Synopses & Reviews
Winner of the 2001 President’s Award of the Social Science History Association
In the Shadows of State and Capital tells the story of how Ecuadorian peasants gained, and then lost, control of the banana industry. Providing an ethnographic history of the emergence of subcontracting within Latin American agriculture and of the central role played by class conflict in this process, Steve Striffler looks at the quintessential form of twentieth-century U.S. imperialism in the region—the banana industry and, in particular, the United Fruit Company (Chiquita). He argues that, even within this highly stratified industry, popular struggle has contributed greatly to processes of capitalist transformation and historical change.
Striffler traces the entrance of United Fruit into Ecuador during the 1930s, its worker-induced departure in the 1960s, the troubled process through which contract farming emerged during the last half of the twentieth century, and the continuing struggles of those involved. To explore the influence of both peasant activism and state power on the withdrawal of multinational corporations from banana production, Striffler draws on state and popular archives, United Fruit documents, and extensive oral testimony from workers, peasants, political activists, plantation owners, United Fruit administrators, and state bureaucrats. Through an innovative melding of history and anthropology, he demonstrates that, although peasant-workers helped dismantle the foreign-owned plantation, they were unable to determine the broad contours through which the subsequent system of production—contract farming—emerged and transformed agrarian landscapes throughout Latin America.
By revealing the banana industry’s impact on processes of state formation in Latin America, In the Shadows of State and Capital will interest historians, anthropologists, and political scientists, as well as scholars of globalization and agrarian studies.
“This is an ambitious and stimulating story told with verve and momentum. Striffler does a magnificent job of clarifying the causes, forms, and logic of the various movements of workers and peasants that contributed to the United Fruit Company’s abandonment of the plantation, the emergence of peasant cooperatives, and their eventual replacement by local capitalists.”—Catherine LeGrand, coeditor of Close Encounters of Empire: Writing the Cultural History of U.S.-Latin American Relations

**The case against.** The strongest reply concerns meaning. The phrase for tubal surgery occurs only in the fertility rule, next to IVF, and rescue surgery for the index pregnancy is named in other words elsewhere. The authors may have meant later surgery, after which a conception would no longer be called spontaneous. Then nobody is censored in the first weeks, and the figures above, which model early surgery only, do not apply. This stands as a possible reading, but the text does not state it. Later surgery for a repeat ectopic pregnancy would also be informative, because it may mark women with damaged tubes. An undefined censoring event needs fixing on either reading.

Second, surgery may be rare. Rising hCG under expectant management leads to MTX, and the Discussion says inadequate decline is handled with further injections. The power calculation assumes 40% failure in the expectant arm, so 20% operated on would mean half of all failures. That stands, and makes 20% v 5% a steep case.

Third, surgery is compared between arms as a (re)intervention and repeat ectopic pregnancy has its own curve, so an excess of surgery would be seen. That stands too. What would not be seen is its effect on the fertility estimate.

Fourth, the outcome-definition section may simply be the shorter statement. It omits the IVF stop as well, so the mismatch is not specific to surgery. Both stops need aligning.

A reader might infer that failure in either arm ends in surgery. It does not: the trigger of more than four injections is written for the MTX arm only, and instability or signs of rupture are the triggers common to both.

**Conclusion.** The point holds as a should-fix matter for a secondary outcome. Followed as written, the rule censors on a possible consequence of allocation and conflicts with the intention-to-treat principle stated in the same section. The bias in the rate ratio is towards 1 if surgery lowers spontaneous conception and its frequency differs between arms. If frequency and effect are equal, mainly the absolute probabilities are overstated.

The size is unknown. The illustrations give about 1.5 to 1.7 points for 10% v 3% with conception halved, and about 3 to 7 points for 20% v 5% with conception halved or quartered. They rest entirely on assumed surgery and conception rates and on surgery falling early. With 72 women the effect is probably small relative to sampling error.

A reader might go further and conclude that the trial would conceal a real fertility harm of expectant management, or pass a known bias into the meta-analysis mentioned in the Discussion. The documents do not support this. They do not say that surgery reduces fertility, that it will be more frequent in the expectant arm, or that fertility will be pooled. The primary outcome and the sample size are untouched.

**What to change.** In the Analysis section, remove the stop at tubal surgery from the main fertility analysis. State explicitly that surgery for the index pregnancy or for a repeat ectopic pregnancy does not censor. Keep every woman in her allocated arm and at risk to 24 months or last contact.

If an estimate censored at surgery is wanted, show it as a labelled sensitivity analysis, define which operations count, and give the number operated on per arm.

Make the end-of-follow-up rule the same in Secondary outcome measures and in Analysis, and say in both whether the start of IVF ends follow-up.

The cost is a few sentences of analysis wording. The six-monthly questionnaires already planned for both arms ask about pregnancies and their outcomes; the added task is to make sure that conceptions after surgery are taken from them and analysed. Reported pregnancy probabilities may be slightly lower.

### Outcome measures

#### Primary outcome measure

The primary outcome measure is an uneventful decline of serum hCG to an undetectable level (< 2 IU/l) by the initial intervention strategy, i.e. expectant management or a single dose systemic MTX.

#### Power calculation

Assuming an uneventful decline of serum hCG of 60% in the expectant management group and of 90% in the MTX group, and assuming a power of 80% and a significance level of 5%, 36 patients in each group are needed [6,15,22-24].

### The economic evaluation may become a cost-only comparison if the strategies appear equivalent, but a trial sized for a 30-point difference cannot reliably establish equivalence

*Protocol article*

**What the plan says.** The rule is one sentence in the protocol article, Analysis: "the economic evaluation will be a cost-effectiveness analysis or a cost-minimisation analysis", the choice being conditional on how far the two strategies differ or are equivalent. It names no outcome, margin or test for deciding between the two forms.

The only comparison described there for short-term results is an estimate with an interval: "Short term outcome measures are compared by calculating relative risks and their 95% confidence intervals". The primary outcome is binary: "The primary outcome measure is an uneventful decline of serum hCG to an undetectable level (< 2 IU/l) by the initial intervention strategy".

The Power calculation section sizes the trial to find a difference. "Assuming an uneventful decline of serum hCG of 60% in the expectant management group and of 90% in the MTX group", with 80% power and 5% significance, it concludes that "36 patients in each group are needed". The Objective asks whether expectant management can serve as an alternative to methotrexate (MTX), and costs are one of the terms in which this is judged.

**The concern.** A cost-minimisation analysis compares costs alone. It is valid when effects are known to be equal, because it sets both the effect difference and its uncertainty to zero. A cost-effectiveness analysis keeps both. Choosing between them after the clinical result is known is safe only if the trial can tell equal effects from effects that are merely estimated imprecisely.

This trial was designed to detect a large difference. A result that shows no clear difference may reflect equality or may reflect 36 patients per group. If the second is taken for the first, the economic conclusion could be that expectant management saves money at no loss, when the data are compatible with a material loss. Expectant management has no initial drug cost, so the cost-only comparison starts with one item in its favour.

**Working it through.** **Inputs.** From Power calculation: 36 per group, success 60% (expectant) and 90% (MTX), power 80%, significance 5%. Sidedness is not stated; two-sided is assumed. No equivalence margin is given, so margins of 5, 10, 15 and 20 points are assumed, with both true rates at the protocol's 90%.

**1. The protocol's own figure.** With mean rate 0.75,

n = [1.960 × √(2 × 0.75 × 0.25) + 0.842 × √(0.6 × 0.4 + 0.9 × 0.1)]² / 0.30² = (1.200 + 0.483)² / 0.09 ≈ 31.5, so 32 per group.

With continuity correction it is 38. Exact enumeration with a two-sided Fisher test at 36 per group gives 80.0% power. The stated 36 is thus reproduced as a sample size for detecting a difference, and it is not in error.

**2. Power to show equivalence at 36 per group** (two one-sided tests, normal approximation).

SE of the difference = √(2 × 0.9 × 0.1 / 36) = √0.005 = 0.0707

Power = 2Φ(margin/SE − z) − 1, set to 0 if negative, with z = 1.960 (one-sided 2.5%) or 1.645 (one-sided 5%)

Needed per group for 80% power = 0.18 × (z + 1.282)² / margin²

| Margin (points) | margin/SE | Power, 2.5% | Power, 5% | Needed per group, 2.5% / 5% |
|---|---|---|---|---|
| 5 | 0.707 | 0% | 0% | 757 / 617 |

“An innovative contribution to the study of the relationships between popular groups, state agents, and a series of capitalists. Striffler uses a fascinating array of sources such as life histories, local archives and newspapers, and even the internal correspondence between United Fruit officials.”—Carlos de la Torre, author of Populist Seduction in Latin America: The Ecuadorian Experience
A historical ethnography of the banana industry in Ecuador that demonstrates how capitalist transitions have shaped the twentieth century.
About the Author
Steve Striffler is Professor of Anthropology and Doris Zemurray Stone Chair in Latin American Studies at the University of New Orleans.
Table of Contents
1. Capitalist Transformations
Part One: The World of Plantations
2. The Banana Boys Come to Ecuador
3. The Birth of an Enclave: Labor Control and Worker Resistance
4. On the Margins of the Enclave: The Formation of State, Capital, and Community
5. Imagining New Worlds
6. The End of an Enclave
Part Two: The Emergence of Contract Farming
7. From Workers to Peasants and Back Again: Agrarian Reform at the Core of an Enclave
8. From Struggles to Movement: The Expansion of Protest and Community Formation
9. The Reconstruction of State, Capital, and Popular Struggle
10. In Search of Workers: Contract Farming and Labor Organizing